Thursday, March 29, 2012

An example of applicative validation in FSharpx

I recently found a nice example of applicative functor validation in Scala (using Scalaz) by Chris Marshall, and decided to port it to F# and C# using FSharpx.

I blogged about applicative functor validation before, in F# and in C#.

When trying to port the Scala code to F# I found there were a few missing general functions in FSharpx, notably sequence and mapM. These are one- or two-liners, I ported them from Haskell, as it's syntactically closer to F# than Scala. Hoogle is always a big help for this.

Here is the original code in Scala; here's the F# port and here's the C# port.
I'm not going to copy it here: it's 160 lines of F# and 250 lines of C#.

This example also makes for a nice comparison of these three languages (or four, if you count the implicit presence of Haskell). There are a few little differences in the ports, it's not a literal translation, but you can still see how Scala, being semantically closer to Haskell than either F# or C#, achieves more generality. As for type inference, the F# version requires almost no type annotations, while C# needs the most type annotations, and Scala is somewhere in the middle. This actually depends on what you consider a type annotation.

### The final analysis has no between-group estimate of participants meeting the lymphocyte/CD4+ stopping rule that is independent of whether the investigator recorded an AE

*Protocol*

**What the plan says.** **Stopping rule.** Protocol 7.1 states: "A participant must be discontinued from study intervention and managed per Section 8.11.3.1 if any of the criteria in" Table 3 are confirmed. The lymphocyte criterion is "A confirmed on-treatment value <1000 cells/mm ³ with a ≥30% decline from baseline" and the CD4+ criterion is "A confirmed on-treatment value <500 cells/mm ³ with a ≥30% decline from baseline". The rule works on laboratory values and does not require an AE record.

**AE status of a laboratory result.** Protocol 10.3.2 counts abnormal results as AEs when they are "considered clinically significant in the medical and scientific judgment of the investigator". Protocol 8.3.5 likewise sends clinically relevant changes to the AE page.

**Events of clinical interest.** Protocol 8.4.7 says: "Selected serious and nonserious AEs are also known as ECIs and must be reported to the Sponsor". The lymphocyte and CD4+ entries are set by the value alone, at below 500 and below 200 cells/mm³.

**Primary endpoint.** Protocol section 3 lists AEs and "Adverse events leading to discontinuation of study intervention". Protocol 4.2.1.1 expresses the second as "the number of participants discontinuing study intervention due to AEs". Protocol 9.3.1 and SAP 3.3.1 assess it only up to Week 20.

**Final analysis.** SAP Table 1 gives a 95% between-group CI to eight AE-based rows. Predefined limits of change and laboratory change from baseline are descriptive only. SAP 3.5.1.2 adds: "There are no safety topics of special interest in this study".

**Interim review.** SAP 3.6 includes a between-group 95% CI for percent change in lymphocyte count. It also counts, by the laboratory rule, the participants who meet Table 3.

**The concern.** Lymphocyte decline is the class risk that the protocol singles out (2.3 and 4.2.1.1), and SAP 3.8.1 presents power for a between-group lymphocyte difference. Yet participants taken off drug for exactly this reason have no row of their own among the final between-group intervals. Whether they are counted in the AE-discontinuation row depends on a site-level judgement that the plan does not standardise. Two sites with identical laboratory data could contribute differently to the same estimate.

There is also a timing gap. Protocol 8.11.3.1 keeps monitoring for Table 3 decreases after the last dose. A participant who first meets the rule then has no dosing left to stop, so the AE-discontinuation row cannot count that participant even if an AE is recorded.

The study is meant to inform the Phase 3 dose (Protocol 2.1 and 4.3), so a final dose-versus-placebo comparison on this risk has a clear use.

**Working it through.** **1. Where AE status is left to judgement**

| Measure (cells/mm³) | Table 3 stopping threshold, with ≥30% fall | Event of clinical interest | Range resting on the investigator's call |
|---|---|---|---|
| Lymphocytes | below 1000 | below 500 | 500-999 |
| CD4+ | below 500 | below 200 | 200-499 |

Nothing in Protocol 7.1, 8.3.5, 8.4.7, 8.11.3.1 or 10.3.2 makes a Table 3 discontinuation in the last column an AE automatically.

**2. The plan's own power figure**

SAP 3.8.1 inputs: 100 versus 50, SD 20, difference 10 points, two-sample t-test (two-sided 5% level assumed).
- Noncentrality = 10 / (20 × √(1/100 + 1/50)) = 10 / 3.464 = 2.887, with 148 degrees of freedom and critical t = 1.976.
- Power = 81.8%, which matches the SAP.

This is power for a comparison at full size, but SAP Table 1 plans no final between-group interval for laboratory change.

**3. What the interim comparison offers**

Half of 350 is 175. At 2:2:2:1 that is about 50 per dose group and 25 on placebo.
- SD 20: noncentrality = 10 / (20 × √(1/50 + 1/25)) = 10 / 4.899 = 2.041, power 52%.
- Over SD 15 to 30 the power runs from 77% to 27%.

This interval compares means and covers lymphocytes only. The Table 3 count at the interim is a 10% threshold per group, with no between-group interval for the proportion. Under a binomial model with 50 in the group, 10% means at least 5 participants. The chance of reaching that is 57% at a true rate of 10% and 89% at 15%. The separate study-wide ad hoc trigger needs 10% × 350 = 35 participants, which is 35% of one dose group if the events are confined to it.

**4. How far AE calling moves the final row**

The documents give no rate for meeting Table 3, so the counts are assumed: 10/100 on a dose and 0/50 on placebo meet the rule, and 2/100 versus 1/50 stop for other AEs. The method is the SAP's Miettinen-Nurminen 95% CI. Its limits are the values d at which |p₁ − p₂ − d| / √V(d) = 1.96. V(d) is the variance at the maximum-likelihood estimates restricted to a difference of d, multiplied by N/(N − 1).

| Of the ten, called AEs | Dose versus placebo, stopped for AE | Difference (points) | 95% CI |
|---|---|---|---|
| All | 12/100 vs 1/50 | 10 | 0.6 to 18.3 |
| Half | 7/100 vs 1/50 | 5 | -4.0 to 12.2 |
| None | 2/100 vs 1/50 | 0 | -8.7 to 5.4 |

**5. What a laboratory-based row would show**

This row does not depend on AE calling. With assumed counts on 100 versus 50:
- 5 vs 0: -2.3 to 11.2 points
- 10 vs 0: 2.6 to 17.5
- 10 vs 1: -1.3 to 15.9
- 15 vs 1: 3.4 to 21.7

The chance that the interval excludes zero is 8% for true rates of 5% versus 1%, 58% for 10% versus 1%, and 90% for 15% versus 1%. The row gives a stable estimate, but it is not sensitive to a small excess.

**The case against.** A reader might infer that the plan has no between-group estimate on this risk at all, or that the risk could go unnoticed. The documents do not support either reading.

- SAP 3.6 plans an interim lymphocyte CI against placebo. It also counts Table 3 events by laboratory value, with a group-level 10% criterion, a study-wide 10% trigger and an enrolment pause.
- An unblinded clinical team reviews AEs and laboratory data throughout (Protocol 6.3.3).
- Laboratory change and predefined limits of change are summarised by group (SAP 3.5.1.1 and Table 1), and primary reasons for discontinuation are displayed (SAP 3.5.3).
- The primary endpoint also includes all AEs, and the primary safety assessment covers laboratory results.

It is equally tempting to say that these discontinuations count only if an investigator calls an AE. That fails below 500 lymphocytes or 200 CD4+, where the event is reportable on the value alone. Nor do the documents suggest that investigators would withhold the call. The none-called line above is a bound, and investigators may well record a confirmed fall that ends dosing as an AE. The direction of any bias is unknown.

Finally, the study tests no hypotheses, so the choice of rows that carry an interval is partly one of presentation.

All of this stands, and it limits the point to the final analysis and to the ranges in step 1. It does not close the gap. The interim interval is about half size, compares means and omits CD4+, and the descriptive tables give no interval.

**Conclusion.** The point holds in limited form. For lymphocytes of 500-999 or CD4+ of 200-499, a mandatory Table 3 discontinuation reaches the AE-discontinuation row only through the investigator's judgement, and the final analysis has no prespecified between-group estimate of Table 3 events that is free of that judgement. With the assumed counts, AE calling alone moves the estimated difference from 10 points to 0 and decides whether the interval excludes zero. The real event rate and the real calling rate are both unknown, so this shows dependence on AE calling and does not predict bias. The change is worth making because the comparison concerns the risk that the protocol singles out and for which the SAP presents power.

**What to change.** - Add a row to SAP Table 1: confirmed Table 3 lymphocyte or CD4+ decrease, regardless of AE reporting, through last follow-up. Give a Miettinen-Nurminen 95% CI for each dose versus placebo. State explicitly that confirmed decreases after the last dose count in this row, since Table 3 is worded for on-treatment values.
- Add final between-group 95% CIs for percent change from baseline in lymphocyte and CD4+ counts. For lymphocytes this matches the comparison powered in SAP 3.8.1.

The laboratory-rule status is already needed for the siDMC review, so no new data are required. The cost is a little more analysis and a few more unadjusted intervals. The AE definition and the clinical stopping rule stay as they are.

I chose to make Person immutable in C# to reflect more accurately the equivalent F# and Scala code, but it's not really instrumental to this example. Still, it shows how verbose it is to create a truly immutable class in C#. The C# dev team at Microsoft seems to highly value immutability, so I still have hopes that a future version of C# will improve this situation.

The ability to define custom operators in Scala and F#, like <!> or *> (an ability that C# lacks) also makes it easier to work with different ways of composing functions. FSharpx also offers 'named' versions for many of these operators, for example <!> is simply 'map' and <*> is 'ap'. Despite what some people say, I think custom operators enable better readability once you know the concepts behind them. Remember that at some point you also learned what '=', '%' and '+' mean.